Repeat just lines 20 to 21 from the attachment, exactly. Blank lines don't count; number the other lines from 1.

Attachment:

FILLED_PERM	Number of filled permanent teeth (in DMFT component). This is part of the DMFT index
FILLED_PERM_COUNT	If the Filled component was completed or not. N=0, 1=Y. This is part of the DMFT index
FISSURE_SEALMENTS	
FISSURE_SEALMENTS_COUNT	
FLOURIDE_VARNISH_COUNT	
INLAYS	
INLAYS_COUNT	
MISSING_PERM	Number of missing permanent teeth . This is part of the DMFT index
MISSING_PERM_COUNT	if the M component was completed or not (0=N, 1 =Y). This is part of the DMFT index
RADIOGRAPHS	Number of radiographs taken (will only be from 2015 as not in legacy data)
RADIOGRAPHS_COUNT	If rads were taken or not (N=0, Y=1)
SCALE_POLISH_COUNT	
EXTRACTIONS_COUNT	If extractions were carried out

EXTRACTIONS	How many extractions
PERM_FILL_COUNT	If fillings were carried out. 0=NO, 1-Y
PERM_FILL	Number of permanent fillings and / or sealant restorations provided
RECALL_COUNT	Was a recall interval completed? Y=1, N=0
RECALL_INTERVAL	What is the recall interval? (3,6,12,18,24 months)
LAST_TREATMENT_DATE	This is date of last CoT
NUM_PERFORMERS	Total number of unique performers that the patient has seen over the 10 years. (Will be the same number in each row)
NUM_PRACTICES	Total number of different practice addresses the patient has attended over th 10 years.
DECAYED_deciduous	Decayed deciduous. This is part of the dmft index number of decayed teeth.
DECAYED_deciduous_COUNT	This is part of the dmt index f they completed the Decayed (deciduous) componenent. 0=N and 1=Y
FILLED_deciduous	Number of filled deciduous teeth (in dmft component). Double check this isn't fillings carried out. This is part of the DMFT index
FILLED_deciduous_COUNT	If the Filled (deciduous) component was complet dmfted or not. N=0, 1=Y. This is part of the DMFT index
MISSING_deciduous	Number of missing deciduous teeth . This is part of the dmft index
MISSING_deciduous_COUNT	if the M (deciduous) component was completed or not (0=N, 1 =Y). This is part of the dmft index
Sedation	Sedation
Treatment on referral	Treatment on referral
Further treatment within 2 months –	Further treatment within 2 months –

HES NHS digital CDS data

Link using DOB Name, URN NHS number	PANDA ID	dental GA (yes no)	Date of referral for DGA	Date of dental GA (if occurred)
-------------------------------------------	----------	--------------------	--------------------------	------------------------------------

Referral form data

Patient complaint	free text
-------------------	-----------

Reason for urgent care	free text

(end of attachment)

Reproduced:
NUM_PERFORMERS	Total number of unique performers that the patient has seen over the 10 years. (Will be the same number in each row)
NUM_PRACTICES	Total number of different practice addresses the patient has attended over th 10 years.